SYDNEY May 5 Government officials from
Australia, China and Malaysia pledged on Monday not to give up
searching for a Malaysia Airlines jetliner that
disappeared almost two months ago, despite lingering questions
about how to proceed and who will pay.
No trace of Flight MH370 has been found since it vanished on
a scheduled service from Kuala Lumpur to Beijing on March 8,
despite the most intensive search in commercial aviation
A majority of the 239 people on board were Chinese
Experts have narrowed the search area where the plane is
presumed to have crashed to a large arc of the Indian Ocean
about 1,600 km (1,000 miles) northwest of the west Australian
city of Perth.
But after weeks of scouring millions of square kilometres
without finding any sign of debris, Australian authorities have
called off the air and surface search.
A new search phase costing around A$60 million ($55.58
million) will begin after existing visual and sonar search data
is analysed and a contractor is found to lease the sophisticated
equipment needed, the officials said after meeting in Canberra.
Financial responsibility is a major focus of the talks and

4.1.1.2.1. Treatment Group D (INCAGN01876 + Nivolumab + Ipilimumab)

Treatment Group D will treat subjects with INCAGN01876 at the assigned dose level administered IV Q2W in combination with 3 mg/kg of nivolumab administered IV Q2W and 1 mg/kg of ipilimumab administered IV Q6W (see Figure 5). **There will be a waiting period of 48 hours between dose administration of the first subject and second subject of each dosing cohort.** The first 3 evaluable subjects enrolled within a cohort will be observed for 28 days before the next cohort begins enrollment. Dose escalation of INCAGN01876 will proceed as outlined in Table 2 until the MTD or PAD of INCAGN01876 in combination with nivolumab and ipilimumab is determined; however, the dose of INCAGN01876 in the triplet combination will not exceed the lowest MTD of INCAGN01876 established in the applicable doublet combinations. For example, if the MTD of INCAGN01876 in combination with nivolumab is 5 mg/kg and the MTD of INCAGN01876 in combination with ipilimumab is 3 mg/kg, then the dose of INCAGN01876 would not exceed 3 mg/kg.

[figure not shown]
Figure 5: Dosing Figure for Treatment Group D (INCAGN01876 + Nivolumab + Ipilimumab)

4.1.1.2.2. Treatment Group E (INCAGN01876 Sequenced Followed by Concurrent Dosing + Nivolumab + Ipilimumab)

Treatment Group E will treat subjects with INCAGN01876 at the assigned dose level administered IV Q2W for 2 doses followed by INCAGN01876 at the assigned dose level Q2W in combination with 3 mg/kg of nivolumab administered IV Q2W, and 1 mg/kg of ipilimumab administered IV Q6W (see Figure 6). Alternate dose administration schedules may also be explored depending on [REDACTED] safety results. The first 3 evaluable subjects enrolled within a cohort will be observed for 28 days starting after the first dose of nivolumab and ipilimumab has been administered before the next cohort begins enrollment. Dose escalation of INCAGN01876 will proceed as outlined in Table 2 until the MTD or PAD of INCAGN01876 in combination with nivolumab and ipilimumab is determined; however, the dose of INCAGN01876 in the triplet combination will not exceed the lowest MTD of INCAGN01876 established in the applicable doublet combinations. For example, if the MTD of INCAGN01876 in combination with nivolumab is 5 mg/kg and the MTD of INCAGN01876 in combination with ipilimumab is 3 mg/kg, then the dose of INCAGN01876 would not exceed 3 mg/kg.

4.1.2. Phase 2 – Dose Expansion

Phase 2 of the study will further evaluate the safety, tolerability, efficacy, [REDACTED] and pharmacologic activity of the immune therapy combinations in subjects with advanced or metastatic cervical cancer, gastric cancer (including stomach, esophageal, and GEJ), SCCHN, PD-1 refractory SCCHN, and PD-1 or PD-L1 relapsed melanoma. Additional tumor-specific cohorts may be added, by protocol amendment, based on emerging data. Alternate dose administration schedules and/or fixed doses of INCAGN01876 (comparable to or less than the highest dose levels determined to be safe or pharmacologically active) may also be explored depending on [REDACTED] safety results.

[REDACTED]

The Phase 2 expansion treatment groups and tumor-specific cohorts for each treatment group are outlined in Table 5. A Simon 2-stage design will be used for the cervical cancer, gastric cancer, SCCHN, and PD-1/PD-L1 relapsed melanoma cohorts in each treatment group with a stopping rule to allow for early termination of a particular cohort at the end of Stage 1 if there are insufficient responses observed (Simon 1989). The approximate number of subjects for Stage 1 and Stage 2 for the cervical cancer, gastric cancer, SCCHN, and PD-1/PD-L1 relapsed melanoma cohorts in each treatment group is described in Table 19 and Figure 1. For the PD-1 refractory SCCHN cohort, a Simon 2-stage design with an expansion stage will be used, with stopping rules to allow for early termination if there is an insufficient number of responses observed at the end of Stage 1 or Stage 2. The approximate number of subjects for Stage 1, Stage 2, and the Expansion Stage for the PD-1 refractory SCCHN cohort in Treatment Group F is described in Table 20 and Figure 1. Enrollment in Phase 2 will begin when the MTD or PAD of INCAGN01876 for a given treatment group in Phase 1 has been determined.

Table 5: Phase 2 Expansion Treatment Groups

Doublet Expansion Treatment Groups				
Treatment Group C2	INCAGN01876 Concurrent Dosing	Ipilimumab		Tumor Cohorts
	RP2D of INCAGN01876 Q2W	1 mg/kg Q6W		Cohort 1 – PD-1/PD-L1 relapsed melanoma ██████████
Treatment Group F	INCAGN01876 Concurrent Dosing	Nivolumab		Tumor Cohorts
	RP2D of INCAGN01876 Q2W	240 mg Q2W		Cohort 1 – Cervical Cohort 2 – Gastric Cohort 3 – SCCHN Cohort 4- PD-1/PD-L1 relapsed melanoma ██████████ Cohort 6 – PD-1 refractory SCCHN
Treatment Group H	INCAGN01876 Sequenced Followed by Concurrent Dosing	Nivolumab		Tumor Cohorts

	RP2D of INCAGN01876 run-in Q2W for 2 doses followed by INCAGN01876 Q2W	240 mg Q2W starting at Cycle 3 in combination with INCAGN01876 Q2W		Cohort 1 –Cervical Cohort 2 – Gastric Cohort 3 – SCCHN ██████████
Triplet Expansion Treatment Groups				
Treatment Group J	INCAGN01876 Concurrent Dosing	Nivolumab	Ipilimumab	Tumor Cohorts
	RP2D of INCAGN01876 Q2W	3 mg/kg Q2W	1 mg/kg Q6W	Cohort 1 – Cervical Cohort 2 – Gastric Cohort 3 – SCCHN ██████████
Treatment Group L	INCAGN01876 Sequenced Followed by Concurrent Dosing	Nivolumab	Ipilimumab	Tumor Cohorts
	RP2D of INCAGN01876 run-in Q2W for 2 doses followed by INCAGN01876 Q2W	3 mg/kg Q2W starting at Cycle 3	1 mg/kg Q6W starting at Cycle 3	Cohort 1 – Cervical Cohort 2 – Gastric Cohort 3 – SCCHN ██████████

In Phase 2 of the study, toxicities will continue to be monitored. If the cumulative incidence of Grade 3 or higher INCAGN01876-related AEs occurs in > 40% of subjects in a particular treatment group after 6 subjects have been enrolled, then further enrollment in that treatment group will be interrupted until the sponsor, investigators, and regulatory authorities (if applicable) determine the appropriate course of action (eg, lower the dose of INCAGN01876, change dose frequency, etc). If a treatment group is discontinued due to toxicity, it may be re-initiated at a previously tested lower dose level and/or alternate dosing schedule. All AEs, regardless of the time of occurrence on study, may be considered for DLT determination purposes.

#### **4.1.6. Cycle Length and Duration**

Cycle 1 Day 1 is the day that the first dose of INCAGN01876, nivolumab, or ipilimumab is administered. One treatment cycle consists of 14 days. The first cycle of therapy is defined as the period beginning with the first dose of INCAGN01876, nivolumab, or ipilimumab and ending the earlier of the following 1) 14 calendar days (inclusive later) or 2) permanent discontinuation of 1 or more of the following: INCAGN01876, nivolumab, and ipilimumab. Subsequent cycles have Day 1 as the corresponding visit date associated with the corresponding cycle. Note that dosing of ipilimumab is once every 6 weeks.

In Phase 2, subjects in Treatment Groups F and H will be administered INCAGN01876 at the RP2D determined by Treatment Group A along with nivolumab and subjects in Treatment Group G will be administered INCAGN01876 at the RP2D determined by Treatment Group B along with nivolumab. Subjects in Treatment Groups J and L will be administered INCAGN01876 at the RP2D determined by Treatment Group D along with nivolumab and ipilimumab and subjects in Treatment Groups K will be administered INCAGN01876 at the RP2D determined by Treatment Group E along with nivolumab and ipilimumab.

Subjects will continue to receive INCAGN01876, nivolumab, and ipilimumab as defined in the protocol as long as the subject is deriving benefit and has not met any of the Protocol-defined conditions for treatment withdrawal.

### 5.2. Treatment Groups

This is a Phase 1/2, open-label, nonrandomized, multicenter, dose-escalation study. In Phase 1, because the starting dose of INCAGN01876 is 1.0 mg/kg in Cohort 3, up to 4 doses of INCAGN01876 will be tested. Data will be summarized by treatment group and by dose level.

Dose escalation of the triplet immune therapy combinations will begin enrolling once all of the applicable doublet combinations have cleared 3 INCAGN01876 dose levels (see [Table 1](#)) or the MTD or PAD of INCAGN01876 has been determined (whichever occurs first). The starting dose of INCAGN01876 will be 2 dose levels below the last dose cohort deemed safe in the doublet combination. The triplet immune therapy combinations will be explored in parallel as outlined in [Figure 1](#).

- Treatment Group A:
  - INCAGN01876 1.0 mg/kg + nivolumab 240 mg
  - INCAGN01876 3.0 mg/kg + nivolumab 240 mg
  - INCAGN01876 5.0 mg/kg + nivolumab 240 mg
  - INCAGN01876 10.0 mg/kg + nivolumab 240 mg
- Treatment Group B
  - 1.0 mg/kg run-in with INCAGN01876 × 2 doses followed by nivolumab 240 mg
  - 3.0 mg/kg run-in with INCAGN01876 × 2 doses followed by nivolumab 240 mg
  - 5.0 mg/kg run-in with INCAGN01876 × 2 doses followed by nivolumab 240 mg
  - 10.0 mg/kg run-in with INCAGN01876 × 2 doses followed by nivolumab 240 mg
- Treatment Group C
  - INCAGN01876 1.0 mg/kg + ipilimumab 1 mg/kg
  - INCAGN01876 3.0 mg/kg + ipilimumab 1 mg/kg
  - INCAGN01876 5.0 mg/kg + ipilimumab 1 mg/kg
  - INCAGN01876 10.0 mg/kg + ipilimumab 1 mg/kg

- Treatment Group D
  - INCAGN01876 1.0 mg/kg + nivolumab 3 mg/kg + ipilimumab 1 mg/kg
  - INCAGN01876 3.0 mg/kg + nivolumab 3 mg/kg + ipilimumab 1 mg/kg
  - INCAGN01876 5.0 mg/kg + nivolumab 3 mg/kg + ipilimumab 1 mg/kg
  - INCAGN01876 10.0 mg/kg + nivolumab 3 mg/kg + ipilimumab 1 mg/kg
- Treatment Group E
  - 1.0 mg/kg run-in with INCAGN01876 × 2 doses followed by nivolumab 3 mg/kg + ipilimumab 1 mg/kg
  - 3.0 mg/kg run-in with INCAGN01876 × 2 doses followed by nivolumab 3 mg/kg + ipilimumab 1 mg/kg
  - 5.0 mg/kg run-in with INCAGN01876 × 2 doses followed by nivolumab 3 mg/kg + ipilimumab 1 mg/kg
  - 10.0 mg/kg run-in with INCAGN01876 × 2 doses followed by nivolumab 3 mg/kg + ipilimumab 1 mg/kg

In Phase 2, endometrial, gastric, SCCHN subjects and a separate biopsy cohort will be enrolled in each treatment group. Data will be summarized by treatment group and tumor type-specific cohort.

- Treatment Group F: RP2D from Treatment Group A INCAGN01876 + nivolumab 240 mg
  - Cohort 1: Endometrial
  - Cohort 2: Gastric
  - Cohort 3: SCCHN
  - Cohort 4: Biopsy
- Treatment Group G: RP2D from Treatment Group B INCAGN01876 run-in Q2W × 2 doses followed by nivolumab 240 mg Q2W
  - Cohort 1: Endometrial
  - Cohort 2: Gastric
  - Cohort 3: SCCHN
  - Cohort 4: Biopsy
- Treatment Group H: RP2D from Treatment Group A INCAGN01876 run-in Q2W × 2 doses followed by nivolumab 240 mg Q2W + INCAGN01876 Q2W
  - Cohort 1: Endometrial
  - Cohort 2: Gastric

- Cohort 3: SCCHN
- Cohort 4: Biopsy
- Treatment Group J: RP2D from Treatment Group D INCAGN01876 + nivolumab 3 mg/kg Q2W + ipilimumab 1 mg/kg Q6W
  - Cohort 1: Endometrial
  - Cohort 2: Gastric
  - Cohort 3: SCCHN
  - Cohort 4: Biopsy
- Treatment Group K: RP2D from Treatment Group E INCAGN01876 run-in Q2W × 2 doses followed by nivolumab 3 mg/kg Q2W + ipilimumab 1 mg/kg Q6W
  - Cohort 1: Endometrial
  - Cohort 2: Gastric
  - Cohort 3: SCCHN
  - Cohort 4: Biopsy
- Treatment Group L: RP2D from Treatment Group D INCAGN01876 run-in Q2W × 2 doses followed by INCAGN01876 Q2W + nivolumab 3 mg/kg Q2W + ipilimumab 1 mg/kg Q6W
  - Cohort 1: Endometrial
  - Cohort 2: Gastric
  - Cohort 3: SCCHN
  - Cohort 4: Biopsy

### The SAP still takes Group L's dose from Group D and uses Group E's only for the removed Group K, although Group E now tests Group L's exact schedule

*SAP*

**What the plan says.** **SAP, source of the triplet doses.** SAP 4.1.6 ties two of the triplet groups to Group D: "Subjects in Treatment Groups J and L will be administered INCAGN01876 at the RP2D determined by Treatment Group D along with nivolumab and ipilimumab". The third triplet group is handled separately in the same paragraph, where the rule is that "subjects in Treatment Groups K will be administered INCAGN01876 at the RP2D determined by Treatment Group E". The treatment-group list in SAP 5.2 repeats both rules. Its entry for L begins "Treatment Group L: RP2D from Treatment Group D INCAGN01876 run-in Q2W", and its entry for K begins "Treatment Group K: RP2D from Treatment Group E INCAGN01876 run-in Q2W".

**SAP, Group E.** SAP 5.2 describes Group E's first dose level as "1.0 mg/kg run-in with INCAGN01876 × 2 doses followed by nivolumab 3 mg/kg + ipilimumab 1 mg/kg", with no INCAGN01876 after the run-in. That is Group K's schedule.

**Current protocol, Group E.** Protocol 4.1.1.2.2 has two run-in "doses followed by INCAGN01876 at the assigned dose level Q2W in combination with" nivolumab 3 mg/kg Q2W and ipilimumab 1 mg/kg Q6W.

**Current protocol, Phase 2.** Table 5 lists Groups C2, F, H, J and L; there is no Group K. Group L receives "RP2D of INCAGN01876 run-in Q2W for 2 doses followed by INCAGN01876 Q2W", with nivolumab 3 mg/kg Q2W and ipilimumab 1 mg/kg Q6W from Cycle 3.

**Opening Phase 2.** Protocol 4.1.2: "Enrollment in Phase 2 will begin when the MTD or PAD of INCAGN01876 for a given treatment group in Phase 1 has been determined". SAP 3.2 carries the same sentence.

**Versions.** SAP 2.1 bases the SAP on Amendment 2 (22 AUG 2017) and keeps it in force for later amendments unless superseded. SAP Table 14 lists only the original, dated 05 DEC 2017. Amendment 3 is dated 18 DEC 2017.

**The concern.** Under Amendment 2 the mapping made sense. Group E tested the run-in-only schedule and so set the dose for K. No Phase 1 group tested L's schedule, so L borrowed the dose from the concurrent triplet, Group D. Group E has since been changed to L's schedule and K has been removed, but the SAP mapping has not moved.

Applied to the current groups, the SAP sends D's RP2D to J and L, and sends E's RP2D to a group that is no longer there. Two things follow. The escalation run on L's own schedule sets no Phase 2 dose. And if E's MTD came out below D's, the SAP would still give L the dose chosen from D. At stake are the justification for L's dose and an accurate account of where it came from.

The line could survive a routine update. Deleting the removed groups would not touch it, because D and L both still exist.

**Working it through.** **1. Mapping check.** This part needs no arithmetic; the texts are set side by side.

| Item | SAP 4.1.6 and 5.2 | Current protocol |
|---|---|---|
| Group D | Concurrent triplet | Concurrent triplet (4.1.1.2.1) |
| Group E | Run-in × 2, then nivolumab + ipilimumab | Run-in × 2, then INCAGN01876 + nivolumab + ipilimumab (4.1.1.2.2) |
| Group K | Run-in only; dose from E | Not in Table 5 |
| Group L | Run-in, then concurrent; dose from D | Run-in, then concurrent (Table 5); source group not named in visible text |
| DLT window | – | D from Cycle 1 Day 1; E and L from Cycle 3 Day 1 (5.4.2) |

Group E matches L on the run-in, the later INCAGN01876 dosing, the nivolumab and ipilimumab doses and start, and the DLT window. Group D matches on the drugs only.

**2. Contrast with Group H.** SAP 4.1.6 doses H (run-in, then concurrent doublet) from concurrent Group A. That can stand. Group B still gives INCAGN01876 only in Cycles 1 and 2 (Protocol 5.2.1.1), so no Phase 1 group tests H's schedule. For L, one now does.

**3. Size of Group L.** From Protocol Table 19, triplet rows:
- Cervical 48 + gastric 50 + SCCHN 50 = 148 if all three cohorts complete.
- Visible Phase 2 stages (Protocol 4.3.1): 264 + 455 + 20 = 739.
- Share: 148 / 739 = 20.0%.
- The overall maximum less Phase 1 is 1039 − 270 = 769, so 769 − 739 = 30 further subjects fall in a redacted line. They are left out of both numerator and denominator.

Australian Deputy Prime Minister Warren Truss seemed to open the
door to Boeing, which produced the 777-200ER jet, and
engine maker Rolls Royce, to contribute financially.
"They also have a vested interested in what happened on
MH370 so they can be confident about the quality of their
product, or take remedial action if there was some part of the
aircraft that contributed to this accident," he told reporters.
"So, I think we will be looking for increasing involvement
from the manufacturers, and their host countries."
Last week, Malaysia released its most comprehensive account
yet of what happened to Flight MH370, detailing the route the
plane probably took as it veered off course and the confusion
The officials have said the new focus will be on 60,000 sq
km (24,000 sq mile) of seabed in the Indian Ocean that could
take eight months or more to search.
U.S. President Barack Obama had publicly promised to commit
more assets, but government sources say the United States is
keen to begin passing on the costs of providing the expensive
sonar equipment the officials say they are trying to source.
The United States said over the weekend that it would only
contribute its sophisticated Bluefin-21 underwater drone for one
more month, placing pressure on Australia, China and Malaysia to
find funding for the next phase of the search.
"At the request of the Australian Government, the U.S. Navy
will continue supporting the MH370 sub-surface search effort
with the Bluefin-21 side scan sonar for approximately 4 more
weeks," U.S. Navy Commander William Marks of the 7th Fleet said.
For now the search is on hold as the Ocean Shield, an
Australian naval vessel carrying the drone, resupplies and
conducts maintenance at a military base in Western Australia.
The officials will meet again in Canberra on Wednesday, they
said, where they will begin thrashing out the details of how to
proceed and who precisely will shoulder the costs of doing so.
($1 = 1.0795 Australian Dollars)
(Editing by Raju Gopalakrishnan)